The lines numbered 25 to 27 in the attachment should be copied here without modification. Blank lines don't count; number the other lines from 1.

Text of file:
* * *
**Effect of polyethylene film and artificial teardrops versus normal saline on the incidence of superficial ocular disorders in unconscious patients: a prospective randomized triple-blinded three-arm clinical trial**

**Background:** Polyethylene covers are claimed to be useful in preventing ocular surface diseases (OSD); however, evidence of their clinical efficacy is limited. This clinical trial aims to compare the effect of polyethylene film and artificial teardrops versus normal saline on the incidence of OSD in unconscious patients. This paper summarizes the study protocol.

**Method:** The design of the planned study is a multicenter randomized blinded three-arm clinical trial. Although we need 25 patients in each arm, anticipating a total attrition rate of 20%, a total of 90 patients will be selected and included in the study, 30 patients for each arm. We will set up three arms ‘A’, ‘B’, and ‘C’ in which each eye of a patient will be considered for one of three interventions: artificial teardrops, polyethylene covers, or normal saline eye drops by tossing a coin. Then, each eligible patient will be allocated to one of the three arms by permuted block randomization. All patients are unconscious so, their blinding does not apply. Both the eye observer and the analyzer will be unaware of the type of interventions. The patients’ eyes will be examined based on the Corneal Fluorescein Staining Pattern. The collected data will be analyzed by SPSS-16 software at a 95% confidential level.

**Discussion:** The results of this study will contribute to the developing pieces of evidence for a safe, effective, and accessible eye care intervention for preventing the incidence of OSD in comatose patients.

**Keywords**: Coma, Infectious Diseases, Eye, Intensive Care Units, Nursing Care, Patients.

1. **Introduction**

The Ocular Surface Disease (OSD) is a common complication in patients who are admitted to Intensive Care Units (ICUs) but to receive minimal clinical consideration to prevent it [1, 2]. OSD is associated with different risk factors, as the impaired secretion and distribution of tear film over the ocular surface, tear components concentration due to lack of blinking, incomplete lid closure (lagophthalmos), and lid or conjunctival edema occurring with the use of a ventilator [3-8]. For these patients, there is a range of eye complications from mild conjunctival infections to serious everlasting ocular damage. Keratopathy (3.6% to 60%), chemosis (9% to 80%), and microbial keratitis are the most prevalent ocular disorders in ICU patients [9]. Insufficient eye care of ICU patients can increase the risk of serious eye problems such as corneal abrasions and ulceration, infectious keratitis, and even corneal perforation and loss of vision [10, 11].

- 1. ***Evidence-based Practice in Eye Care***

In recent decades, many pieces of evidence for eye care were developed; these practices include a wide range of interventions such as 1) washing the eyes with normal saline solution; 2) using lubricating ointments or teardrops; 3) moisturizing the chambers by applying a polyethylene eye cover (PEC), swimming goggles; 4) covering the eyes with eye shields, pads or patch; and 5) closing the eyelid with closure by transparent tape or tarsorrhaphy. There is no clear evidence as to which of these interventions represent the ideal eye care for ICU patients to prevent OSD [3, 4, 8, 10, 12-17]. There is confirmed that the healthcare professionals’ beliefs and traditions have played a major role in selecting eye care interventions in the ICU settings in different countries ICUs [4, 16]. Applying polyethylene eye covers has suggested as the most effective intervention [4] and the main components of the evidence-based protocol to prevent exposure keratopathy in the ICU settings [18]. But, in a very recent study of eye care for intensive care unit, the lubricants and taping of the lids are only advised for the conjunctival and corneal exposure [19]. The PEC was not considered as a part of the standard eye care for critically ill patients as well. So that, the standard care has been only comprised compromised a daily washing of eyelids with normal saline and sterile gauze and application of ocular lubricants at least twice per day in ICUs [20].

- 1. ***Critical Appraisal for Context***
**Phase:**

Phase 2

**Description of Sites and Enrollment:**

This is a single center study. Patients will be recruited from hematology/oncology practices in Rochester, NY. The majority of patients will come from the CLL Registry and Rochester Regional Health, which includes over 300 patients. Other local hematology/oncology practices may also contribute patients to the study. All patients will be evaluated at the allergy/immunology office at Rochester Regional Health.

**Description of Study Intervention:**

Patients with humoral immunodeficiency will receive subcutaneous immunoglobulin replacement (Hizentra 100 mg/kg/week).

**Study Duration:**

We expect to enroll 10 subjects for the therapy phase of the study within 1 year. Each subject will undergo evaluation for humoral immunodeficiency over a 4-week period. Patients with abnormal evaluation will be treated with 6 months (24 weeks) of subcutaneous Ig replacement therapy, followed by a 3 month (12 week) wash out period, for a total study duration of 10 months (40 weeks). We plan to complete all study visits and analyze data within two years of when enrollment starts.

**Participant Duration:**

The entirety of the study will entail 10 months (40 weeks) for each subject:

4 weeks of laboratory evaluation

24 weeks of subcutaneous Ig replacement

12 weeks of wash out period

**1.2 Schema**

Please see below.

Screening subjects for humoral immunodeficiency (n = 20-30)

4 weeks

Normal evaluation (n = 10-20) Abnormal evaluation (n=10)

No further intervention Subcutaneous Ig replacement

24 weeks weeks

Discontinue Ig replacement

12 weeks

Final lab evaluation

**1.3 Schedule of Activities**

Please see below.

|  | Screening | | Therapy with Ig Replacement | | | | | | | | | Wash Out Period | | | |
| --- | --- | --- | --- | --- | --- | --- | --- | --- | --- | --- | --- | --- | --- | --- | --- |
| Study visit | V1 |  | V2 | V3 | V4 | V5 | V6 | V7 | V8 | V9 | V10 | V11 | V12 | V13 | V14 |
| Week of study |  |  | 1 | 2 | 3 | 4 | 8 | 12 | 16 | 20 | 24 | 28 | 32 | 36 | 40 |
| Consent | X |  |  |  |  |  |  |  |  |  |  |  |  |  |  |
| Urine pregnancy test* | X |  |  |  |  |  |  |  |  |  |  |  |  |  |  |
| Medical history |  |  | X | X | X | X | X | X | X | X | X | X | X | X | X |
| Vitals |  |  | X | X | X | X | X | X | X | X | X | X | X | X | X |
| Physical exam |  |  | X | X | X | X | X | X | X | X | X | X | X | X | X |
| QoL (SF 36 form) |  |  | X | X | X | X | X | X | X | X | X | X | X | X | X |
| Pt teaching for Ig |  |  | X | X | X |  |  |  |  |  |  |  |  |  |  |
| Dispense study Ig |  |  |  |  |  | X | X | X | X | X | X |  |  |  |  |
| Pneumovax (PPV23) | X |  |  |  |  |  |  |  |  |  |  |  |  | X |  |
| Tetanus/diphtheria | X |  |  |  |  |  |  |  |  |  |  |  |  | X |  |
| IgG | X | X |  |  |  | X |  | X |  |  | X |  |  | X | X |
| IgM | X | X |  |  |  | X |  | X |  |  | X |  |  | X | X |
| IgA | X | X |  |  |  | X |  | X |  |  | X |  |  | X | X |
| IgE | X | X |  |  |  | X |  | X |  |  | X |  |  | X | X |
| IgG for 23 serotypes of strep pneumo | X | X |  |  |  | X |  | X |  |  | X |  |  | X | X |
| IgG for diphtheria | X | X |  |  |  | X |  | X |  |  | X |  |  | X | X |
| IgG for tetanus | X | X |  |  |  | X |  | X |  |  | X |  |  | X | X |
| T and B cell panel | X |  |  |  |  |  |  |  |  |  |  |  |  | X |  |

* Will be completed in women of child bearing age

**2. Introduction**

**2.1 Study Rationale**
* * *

Please see below.

Screening subjects for humoral immunodeficiency (n = 20-30)

4 weeks